Challenge No. 5: Productivity Initiatives

Implementing productivity strategies in large corporations is very difficult.

“Fleet touches so many stakeholders within an organization, from finance to sales to safety, etc. There are many ongoing programs that need to be managed and reported. With a fairly large fleet, the challenge to meet expectations keeps me up at night,” said one fleet manager who wished to be anonymous.

One solution to increase driver productivity is to enhance route and operational efficiency.

Many fleets are looking at technological solutions, such as GPS and telematics systems, to increase driver productivity. A primary application for GPS and telematics systems is for route productivity. Some fleets are expanding the current telematics being used for safety and fraud detection, which also has significantly improved service delivery times and reduced miles driven.

“For both the past and the future, it’s about the technology. It will allow you to do more and more and get on top of issues before they become crises. Having gone from a manual invoice process looking at every charge and inputting them all, which took a week, to an EDI process that takes minutes on my part — it is amazing,” said another fleet manager.
Other fleets are using GPS to modify driver behavior. “We have added GPS to many of our commuter driver vehicles to improve driver behavior and lower our liability. We are doing a beta test now on our semis with GPS linked to our BlackBerrys to improve driver behavior, capture hours of service, and change to electronic IFTA reporting,” said Liddle of Terracon.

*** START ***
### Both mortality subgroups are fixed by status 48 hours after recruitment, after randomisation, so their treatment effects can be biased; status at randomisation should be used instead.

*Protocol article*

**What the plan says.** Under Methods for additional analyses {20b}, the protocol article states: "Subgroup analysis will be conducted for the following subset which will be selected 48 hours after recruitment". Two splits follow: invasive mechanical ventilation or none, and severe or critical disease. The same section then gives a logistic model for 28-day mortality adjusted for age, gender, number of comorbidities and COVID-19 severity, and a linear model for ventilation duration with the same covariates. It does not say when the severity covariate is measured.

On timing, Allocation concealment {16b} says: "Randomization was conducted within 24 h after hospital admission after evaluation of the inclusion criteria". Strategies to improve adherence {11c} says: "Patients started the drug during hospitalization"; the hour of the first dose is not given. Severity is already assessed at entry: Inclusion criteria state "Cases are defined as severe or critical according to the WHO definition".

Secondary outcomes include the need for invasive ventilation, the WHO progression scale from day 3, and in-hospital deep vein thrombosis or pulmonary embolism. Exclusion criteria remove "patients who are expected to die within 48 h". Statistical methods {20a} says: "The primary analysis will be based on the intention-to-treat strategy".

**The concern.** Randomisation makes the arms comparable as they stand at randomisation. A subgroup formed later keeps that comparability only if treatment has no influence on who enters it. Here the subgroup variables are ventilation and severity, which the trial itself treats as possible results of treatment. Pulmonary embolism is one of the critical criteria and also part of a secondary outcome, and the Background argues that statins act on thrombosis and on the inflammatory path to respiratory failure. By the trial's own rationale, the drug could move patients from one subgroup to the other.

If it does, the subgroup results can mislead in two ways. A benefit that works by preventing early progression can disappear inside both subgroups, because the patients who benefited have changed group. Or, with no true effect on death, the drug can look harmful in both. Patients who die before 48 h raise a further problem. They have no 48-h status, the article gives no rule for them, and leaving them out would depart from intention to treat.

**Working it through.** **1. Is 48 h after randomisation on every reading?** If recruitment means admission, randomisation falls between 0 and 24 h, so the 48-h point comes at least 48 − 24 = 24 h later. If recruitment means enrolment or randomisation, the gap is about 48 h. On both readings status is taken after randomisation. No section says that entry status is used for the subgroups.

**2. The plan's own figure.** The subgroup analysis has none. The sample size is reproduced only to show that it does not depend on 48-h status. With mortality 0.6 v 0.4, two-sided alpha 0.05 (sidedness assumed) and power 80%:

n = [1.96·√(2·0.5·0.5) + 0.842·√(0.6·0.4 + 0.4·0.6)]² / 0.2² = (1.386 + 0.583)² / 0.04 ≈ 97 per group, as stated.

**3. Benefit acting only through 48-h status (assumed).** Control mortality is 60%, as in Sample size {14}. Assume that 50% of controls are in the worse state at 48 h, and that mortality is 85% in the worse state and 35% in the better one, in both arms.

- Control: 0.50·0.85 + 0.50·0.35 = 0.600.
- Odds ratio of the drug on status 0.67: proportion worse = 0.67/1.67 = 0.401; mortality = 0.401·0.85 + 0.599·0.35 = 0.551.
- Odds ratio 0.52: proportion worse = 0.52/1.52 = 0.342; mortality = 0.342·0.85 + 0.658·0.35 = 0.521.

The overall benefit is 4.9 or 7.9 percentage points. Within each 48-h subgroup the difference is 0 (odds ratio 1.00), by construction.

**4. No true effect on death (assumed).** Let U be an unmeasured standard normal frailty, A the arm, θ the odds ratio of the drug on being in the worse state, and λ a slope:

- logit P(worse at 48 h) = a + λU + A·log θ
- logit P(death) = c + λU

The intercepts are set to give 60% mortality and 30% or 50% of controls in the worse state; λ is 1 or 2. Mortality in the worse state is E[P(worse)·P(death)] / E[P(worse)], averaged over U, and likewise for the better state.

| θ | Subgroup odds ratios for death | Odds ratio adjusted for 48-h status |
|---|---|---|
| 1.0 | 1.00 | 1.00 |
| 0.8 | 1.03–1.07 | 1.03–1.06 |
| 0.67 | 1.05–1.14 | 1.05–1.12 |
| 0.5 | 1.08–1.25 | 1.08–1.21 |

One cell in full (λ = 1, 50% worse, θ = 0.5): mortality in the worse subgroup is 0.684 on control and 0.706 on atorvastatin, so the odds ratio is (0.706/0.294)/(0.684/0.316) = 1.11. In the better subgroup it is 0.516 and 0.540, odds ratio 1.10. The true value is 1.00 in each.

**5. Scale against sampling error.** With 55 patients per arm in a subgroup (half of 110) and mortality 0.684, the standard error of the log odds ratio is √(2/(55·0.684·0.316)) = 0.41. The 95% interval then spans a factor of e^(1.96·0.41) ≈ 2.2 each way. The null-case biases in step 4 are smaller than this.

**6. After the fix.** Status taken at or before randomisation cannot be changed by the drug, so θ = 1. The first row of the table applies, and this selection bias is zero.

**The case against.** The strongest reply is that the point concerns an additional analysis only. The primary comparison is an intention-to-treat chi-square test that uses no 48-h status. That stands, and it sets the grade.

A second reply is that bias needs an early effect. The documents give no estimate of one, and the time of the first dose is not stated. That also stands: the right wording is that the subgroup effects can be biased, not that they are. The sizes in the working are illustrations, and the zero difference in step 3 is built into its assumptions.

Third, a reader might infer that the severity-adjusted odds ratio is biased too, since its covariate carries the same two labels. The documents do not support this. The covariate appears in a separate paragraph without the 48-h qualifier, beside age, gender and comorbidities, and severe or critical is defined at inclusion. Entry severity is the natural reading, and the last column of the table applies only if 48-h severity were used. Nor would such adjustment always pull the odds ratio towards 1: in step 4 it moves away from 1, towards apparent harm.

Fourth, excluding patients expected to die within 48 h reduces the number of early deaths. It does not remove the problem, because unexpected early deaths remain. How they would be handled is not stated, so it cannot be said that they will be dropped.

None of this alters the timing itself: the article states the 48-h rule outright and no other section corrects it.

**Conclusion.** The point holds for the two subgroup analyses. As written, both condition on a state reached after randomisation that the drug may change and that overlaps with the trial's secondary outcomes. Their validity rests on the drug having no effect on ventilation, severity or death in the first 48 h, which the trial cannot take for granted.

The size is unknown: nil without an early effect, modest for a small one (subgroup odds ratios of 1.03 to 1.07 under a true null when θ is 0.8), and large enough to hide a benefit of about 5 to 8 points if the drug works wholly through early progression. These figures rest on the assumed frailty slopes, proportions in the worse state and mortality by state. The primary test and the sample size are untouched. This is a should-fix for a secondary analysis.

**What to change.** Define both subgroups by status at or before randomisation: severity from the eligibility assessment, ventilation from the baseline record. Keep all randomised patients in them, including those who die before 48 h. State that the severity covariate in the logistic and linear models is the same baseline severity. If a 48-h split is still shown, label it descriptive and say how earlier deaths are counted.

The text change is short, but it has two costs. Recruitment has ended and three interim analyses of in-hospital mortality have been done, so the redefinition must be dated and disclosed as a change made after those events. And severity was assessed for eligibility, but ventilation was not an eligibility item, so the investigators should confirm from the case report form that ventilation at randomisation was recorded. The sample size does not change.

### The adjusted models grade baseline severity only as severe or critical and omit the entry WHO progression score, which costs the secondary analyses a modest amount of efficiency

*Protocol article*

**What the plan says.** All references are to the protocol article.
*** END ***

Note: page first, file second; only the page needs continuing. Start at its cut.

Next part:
However, cost constraints continue to delay implementation of technological solutions.

“Funding R&D efforts and new technologies (such as telematics or electric vehicles) is a challenge. We have to work toward these enhancements, but building the ROI is difficult,” said another fleet manager who did not want to be attributed.

Even with high unemployment, truck fleets continue to face a shortage of qualified drivers, which directly impacts fleet productivity.

“As strange as it may seem to reference difficulty in hiring people, when unemployment is 9-plus percent, safe and reliable commercial drivers remain difficult to find. The advent of CSA (Comprehensive Safety Analysis 2010) has placed a premium on drivers who understand their responsibilities and adhere to the requirements. An experienced driver with a clean record remains highly sought after, and companies must move quickly to extend offers when one is available,” said a truck fleet manager. “We continue to introduce fresh strategies in the driver recruitment and retention programs, adopting new tactics and continuously adapting to new technologies to attract the best candidates. One strategy may involve the identification of existing employees with exemplary work habits to pursue career advancement into commercial driving roles. They should receive training and sponsorship when learning the job and attempting to obtain the credentials and experience that is required to succeed as a driver.”

About the author
Mike Antich

Mike Antich

Former Editor and Associate Publisher

Mike Antich covered fleet management and remarketing for more than 20 years and was inducted into the Fleet Hall of Fame in 2010 and the Global Fleet of Hal in 2022. He also won the Industry Icon Award, presented jointly by the IARA and NAAA industry associations.

View Bio